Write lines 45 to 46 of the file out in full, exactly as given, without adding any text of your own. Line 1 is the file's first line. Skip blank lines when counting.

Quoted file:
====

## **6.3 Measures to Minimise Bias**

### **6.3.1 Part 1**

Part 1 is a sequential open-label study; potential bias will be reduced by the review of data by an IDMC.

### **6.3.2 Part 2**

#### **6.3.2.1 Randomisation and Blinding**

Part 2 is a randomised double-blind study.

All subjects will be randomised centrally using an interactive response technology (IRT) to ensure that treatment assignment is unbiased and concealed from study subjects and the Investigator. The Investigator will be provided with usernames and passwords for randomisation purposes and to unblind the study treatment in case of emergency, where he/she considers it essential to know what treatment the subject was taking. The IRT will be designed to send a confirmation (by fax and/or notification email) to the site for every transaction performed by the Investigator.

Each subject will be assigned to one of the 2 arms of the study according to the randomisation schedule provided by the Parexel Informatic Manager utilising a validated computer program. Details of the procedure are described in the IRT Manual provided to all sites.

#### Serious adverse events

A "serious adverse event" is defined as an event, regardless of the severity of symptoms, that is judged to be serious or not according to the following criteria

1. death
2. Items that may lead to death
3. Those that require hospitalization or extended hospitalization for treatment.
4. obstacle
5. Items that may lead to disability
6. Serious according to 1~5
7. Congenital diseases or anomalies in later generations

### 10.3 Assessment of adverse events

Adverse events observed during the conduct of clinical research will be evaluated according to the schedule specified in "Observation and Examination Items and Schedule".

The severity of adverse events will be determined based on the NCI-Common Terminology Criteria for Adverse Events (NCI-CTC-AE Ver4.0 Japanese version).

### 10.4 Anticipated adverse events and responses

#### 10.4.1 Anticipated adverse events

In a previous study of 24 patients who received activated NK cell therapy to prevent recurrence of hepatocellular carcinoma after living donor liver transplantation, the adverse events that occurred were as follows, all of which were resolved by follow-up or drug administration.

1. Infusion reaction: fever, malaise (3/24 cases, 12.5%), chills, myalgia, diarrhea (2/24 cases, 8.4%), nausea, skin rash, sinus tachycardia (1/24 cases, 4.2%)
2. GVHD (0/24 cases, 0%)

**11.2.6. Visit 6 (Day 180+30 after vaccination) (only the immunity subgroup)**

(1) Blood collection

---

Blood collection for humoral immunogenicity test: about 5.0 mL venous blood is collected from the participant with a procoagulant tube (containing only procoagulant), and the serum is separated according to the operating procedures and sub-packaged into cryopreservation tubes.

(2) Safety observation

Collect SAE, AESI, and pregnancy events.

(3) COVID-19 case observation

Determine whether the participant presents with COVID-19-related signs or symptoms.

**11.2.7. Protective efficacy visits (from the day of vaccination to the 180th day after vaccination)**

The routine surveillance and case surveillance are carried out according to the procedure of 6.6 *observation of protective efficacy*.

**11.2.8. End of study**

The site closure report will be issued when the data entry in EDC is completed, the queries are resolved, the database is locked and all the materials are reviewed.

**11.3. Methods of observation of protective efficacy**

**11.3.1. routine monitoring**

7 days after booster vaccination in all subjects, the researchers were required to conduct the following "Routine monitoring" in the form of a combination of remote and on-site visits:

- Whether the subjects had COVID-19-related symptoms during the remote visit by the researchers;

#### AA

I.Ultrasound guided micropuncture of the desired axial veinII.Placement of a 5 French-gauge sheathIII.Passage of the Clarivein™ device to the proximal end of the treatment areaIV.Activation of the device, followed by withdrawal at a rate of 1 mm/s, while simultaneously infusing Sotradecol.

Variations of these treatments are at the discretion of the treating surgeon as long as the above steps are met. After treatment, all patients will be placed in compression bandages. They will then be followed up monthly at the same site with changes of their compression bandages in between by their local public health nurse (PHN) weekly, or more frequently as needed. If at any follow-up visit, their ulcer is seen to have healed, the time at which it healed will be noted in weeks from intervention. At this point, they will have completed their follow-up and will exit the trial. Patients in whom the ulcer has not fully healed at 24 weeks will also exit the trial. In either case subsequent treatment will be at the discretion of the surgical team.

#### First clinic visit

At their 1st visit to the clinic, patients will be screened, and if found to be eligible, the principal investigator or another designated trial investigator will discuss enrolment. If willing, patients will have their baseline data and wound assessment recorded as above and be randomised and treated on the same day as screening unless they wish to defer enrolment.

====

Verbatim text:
#### First clinic visit

At their 1st visit to the clinic, patients will be screened, and if found to be eligible, the principal investigator or another designated trial investigator will discuss enrolment. If willing, patients will have their baseline data and wound assessment recorded as above and be randomised and treated on the same day as screening unless they wish to defer enrolment.